Pysanka Demonstration with Lesia Sochor
March 26 @ 4:00 pm – 5:00 pm EDT
Friday, March 26 from 4 to 5 pm
Online via Zoom
Learn the Ukrainian style of egg decorating–Pysanka–during this online demonstration!
The word Pysanka comes from the verb ‘Pysati’ which means to write. Designs are made by drawing (or writing) on an egg with a tool called a kystka. The traditional kystka is made from a wooden dowel with a copper funnel. It is heated in the flame of the candle, then dipped into beeswax and the designs flow from the tip onto the egg. When the wax is removed in the final step, there are gasps of surprise and delight from all ages. The eggs can be simple to quite ornate.
Any kind of eggs can be used, chicken, duck, goose. Artist Lesia Sochor has even decorated 2 Ostrich eggs. Traditionally the eggs were decorated raw, because people believed the egg held great powers; It was a trinity, the yolks representing the sun, the whites the moon, and the egg itself represented the universe. By adding certain symbols, the egg became a mighty talisman protecting people from evil spirits, catastrophes, and illness and ensured well-being and happiness.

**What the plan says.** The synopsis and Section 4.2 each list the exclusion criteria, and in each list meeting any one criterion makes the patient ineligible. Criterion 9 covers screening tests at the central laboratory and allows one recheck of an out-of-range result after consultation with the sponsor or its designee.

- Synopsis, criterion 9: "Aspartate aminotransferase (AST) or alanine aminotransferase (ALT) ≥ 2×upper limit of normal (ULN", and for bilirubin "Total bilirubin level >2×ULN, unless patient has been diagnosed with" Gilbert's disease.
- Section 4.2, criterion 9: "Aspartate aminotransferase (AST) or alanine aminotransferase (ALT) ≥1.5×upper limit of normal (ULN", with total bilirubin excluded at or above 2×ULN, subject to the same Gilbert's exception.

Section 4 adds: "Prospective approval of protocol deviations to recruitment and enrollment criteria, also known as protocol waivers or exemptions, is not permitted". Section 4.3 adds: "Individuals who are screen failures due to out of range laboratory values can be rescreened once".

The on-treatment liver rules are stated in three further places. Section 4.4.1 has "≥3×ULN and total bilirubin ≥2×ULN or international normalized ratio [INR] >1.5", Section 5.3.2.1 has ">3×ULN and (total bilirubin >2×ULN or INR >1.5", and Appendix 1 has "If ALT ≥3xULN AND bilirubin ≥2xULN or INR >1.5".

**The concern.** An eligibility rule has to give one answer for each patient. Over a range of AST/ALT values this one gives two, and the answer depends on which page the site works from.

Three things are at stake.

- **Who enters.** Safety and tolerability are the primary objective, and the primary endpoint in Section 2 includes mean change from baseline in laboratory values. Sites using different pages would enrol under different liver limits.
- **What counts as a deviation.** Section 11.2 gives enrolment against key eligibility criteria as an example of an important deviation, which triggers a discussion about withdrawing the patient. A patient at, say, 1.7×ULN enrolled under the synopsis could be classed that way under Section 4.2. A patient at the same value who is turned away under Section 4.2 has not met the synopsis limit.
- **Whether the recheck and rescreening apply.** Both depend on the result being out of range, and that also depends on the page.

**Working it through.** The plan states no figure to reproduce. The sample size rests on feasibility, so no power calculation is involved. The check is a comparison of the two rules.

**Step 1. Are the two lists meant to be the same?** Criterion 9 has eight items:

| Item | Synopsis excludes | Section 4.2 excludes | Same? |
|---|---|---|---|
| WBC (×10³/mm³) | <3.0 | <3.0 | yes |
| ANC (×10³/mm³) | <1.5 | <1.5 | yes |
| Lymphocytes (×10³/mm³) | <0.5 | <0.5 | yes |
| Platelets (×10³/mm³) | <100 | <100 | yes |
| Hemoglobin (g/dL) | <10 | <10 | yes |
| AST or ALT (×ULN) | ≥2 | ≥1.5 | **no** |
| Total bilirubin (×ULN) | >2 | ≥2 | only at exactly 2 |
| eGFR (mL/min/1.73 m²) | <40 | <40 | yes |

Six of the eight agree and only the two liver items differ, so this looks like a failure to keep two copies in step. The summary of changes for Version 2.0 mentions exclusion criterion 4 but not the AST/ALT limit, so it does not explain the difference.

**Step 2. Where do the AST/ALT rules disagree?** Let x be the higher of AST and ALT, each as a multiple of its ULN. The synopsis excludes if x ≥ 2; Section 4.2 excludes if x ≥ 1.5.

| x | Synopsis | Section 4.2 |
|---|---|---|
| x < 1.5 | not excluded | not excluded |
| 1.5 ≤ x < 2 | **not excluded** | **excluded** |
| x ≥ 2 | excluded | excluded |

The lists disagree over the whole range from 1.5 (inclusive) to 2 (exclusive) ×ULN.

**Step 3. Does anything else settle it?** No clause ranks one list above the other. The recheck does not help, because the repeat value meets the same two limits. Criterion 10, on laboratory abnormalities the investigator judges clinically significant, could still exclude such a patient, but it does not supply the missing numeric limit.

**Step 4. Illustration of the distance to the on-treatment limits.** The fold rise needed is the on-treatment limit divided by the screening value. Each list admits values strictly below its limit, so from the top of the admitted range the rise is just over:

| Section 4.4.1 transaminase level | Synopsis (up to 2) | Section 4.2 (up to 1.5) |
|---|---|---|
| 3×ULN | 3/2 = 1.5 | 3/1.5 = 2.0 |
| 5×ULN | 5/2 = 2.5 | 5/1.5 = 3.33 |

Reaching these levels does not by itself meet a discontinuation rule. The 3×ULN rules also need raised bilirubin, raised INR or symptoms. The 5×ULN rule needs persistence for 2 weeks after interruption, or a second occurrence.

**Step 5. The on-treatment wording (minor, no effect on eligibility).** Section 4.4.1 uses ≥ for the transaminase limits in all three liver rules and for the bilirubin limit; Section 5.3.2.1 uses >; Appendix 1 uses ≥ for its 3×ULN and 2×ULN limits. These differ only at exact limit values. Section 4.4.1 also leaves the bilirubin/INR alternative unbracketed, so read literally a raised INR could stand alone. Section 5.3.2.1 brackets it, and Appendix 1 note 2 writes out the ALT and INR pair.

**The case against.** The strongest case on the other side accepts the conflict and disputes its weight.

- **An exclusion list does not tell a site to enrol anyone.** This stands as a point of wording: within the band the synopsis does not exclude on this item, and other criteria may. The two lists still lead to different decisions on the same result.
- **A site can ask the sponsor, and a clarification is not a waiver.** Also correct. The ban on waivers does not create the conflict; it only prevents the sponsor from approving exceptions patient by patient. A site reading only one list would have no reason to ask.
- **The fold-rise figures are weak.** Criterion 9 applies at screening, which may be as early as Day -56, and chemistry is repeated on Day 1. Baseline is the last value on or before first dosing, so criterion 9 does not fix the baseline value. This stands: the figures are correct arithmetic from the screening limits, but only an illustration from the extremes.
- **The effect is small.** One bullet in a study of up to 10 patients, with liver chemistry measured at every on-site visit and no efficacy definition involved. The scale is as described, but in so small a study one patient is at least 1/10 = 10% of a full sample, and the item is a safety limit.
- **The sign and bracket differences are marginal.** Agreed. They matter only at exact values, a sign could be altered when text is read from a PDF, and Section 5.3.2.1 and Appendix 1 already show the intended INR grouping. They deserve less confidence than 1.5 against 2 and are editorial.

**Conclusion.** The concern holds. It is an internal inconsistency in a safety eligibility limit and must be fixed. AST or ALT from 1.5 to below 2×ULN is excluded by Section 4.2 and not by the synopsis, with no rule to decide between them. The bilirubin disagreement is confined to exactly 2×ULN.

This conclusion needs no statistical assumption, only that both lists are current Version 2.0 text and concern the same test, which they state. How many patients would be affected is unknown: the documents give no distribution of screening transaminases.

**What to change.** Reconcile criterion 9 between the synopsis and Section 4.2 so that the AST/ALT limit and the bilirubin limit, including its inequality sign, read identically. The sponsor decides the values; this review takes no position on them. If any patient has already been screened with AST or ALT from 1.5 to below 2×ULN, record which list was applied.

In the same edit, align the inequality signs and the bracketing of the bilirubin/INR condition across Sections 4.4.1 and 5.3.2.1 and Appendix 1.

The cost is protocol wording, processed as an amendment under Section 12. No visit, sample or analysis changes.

Born in Philadelphia, PA to Ukrainian immigrant parents, Lesia graduated from the Philadelphia College of Art in 1974 with a degree in Fine Art. She moved to Brooks, Maine in 1980 where she lives at the end of a dirt road with her husband John, a woodworker. Together they garden, build stone walls, make dandelion wine, and run a small hydro-electric station.
In addition to flourishing as an artist, Lesia is a dedicated and enthusiastic teacher of art who has given instruction in public schools, residencies through the Maine Arts Commission, and museum workshops for 25 years. She has also illustrated two children’s books and continues to honor her roots by introducing the art of ‘Pysanka’, a Ukrainian decorated egg, in workshops throughout the state.
Cost: $12; $8 members